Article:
In early 1938, a variety of assumptions regarding the future of the Jews circulated. The official SS organ Das Schwarze Korps (The Black Corps), for example, surmises that after the exclusion of Jews from “the spiritual and political life of the nation,” the physical separation from the majority of Jews within about twenty years will be no chimera. According to this notice disseminated by the Jewish Telegraphic Agency (JTA), Das Schwarze Korps, claims that the Jews are not willing to leave Germany and that the “small number” of Jewish emigrants should not be ascribed to “foreign exchange and other problems” but rather to the unwillingness of Jews in other countries to “lift a finger to give the emigrants or would-be emigrants a home.” In fact, by 1937, as many as 130,000 (out of a total of 600,000) Jews had left the country.
Already in the late 19th century, hostility towards Jews was common in German spas, some of which advertised themselves as “free of Jews.” In the Baltic and North Seas, entire islands presented themselves as anti-Semitic. Nevertheless, some had a small Jewish population. On the beaches of the North Sea health resort of Wangerooge, swastika flags were displayed as early as 1920, just after becoming the symbol of the Nazi party. When the Nazis had been voted into power, the situation became even harder for the island’s Jews. On December 22nd, 1938, Fritz Jacoby, himself a beneficiary of the work of the Boston Committee for Refugees and a recent arrival to the United States, turned to Willy Nordwind, its co-chair, on behalf of Marga Levy, a 24-year-old native of Wangerooge. In the wake of the pogrom of November 9-10, all of her male relatives had been incarcerated, there was no money and no way to make a living. Thus, the grateful Mr. Jacoby implores the Committee to provide the young woman with a “domestic affidavit” which would enable her to “work day and night to feed her parents.”
For many Jewish children in Germany, going to school had become an ordeal: the constant anti-Jewish indoctrination of German students was poisoning the atmosphere, teachers as the agents of this policy rarely supported the Jewish children, and the mere act of getting to school and back could be like running the gauntlet. As a result, Jewish schools began to proliferate, and those who could afford it sent their children to boarding schools abroad. When Ruth Berlak, in Berlin, received this friendly note from St. Margaret’s School in Westgate-on-Sea, Kent, informing her of the acceptance of her 13-year-old daughter, Marianne, as a pupil, little more than a month had passed since the Nazi regime had decreed the removal of Jewish children from German schools. Marianne’s maternal grandfather was Rabbi Dr. Leo Baeck, the president of the Reich Representation of Jews in Germany. Her father’s father was Leo Berlak, the chairman of the Association of Jewish Heimatvereine, clubs devoted to the maintenance of local traditions.
The banishment of Jews from public spaces was far advanced by now. Already in 1933, Jewish creative artists had been dismissed from state-sponsored cultural life. Since November 12th, 1938, Jews were no longer admitted even as audience members at “presentations of German culture” and were banished from concert halls, opera houses, libraries and museums. More and more restaurants and shops denied access to Jews. On Dec. 12th, 1938, the Jewish Telegraphic Agency pointed out a striking discrepancy: while abroad, the “German News Bureau,” the central news agency of the Reich which followed the directives of the Propaganda Ministry, spread the information that from January 1st, 1939, certain anti-Semitic measures would be relaxed, quite the opposite had been communicated to Jews inside the Reich. One fact, however, was not hidden: the goal was to prompt all Jews to emigrate, “also in the interest of the Jews themselves,” as the Bureau put it.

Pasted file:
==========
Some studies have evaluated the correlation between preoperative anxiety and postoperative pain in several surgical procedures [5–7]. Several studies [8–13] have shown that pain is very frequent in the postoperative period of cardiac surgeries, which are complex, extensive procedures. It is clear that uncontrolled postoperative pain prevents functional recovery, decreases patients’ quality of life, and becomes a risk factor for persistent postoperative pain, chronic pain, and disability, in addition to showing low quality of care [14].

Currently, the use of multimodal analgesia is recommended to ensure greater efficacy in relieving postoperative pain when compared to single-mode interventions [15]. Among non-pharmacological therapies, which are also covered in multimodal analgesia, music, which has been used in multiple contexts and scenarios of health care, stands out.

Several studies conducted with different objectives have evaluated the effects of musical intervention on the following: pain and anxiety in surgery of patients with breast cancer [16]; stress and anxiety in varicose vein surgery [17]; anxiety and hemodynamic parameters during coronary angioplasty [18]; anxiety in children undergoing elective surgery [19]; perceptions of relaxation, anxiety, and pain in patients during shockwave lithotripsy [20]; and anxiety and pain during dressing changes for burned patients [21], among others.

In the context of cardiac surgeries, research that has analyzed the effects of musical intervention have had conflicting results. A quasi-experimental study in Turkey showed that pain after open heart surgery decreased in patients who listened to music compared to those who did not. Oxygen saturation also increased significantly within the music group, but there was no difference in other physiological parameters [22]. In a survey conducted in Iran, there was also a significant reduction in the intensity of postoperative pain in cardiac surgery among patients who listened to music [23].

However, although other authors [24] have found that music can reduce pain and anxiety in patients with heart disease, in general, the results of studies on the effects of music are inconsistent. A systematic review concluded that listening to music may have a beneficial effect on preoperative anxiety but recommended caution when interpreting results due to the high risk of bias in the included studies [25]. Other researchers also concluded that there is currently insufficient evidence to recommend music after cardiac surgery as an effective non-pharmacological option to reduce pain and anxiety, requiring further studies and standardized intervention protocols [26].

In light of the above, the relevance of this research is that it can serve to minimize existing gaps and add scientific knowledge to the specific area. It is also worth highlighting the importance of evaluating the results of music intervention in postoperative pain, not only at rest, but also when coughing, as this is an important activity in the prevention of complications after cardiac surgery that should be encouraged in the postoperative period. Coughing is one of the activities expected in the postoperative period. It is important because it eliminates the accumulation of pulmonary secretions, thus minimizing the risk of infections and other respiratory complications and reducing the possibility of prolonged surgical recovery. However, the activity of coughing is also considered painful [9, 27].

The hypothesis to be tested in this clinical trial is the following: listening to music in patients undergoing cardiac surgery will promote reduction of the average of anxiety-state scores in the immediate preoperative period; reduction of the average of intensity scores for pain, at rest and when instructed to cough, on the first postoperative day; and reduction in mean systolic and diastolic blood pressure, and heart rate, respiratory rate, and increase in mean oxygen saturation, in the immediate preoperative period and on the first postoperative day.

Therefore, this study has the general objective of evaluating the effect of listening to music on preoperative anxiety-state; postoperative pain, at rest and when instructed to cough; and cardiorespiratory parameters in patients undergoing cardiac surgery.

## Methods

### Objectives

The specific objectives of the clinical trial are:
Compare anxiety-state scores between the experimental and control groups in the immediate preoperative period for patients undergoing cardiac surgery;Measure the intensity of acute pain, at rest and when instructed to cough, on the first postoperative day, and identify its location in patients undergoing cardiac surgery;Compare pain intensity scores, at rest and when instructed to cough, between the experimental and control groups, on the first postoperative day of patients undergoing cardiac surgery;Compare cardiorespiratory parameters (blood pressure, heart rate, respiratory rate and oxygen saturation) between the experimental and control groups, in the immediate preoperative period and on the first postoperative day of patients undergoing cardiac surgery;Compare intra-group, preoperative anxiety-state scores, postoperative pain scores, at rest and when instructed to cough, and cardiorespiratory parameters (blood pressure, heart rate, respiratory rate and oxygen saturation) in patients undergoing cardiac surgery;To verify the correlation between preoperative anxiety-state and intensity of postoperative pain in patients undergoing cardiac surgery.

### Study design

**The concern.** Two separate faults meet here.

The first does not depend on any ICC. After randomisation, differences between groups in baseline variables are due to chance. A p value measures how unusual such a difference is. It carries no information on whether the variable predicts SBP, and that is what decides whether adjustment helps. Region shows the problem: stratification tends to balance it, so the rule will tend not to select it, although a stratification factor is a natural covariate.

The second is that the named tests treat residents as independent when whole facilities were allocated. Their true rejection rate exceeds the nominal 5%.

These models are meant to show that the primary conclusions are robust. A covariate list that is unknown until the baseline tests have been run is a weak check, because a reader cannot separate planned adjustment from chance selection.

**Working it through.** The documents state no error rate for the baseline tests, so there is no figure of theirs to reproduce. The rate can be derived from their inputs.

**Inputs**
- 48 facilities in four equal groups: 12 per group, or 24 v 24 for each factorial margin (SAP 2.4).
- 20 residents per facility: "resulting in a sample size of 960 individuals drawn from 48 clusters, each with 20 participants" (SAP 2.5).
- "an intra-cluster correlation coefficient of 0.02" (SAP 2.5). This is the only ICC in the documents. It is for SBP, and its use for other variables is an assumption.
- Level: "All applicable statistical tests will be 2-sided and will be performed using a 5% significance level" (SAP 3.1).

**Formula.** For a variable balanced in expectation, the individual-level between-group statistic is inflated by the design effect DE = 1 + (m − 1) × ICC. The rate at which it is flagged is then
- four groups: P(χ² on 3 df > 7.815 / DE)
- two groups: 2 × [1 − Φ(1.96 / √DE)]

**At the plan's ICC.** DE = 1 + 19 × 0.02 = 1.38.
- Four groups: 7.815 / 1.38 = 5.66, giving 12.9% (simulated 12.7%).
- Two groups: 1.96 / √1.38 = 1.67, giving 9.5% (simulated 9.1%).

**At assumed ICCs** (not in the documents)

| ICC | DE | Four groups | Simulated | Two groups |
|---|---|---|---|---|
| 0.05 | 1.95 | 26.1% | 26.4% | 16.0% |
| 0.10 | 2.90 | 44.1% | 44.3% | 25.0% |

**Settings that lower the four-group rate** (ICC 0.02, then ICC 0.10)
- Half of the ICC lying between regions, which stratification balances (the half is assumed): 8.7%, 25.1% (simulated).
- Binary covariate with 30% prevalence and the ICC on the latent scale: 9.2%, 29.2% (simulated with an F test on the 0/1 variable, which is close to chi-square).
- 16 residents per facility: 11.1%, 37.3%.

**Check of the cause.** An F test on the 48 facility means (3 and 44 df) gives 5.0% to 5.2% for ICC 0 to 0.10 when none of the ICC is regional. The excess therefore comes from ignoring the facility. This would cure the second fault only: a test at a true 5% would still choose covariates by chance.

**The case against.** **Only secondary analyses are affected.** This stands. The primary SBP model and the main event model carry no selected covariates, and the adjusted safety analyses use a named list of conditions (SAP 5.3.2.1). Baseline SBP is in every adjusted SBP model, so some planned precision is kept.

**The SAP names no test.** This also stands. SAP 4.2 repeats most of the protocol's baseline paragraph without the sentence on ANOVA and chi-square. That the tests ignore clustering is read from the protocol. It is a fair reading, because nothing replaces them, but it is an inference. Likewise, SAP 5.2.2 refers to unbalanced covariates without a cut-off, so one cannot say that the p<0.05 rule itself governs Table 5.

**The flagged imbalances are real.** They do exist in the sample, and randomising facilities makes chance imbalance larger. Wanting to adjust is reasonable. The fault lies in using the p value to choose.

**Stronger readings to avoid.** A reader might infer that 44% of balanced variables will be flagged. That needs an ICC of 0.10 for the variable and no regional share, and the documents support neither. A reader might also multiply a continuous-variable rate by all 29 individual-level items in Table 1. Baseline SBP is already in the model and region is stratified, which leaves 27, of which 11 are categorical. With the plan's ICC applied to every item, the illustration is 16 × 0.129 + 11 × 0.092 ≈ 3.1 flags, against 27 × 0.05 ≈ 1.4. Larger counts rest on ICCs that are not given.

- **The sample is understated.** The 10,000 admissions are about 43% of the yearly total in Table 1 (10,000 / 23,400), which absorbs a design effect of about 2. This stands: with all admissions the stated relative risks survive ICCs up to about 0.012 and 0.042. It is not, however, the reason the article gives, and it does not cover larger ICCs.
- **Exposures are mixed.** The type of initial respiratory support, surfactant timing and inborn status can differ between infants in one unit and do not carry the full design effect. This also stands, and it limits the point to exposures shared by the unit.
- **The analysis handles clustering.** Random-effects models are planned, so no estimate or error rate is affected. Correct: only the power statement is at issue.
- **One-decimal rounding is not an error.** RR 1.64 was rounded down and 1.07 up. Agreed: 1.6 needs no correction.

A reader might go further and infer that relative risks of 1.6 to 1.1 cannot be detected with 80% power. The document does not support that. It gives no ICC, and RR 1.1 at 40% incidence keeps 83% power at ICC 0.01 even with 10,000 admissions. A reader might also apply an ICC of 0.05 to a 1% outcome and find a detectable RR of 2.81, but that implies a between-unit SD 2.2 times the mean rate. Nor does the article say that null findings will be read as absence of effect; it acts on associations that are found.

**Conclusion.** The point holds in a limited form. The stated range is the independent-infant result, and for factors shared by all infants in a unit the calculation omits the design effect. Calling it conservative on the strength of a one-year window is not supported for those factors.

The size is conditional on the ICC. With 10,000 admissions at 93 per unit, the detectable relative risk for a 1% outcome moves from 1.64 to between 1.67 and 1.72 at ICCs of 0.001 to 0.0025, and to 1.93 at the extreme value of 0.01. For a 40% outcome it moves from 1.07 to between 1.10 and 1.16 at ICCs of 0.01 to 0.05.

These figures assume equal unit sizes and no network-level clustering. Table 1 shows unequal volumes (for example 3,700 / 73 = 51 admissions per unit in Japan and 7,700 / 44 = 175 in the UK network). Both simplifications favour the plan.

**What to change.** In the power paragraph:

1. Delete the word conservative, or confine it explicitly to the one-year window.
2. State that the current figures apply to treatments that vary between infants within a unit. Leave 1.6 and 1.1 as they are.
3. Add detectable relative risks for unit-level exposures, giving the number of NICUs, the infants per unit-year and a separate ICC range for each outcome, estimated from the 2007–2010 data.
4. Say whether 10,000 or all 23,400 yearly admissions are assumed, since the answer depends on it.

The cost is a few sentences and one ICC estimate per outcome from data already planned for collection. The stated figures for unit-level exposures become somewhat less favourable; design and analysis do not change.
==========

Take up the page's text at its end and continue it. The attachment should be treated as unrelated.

The reply of the secretary of the Kenya Jewish Refugee Committee, Israel Somen, to Paul Egon Cahn’s request for help was rather reserved: the young man urgently wished to bring his parents from Cologne to join him, but he didn’t have the £100 which were to be paid to the British Colonial Office in Mombasa for entry permits. The financial situation of the Committee was utterly strained, so that Somen could only advise the young man to submit an orderly application with the immigration board in Nairobi. In addition, he would have to furnish proof that he was able to pay for his parents’ upkeep and that he had paid the fee for the permits. Only then would it be conceivable that the authority would follow the request, provided the Refugee Committee would give him security. This, too, Somen emphasized, was contingent on Paul Egon Cahn’s ability to prove that his parents would not be a financial burden on the Committee or on the local authorities.
Sent to take stock after the November Pogroms in Germany, the American Joint Distribution Committee’s emissary to Germany, George Rooby, traveled to several cities to collect first-hand impressions. His findings were deeply disturbing: Berlin, Nuremberg, Fürth, Frankfurt-on-Main, no matter where he went, he saw synagogues burnt down, Jewish shops demolished and ransacked, Torah scrolls desecrated, and was met by terror-stricken Jews whose leadership had been forbidden to operate or taken to concentration camps. Non-Jews extending a helping hand exposed themselves to the danger of Nazi reprisals. The almost complete absence of small children and babies was explained to Rooby as a result of the fact that nativity among Jews had receded considerably since the Nazis’ accession to power. Leaders of Jewish communities had assured him that there was enough money to cover immediate welfare needs. Those organizations, however, whose goal was to advance emigration, were facing a serious lack of funds. Generally, hope prevailed that the Reich Representation of Jews in Germany would soon be allowed to operate again and play its part in accelerating emigration. Its success, of course, depended on the willingness of other countries to receive German Jews. Rooby’s conclusion was unambiguous: the only hope to escape the violence was emigration.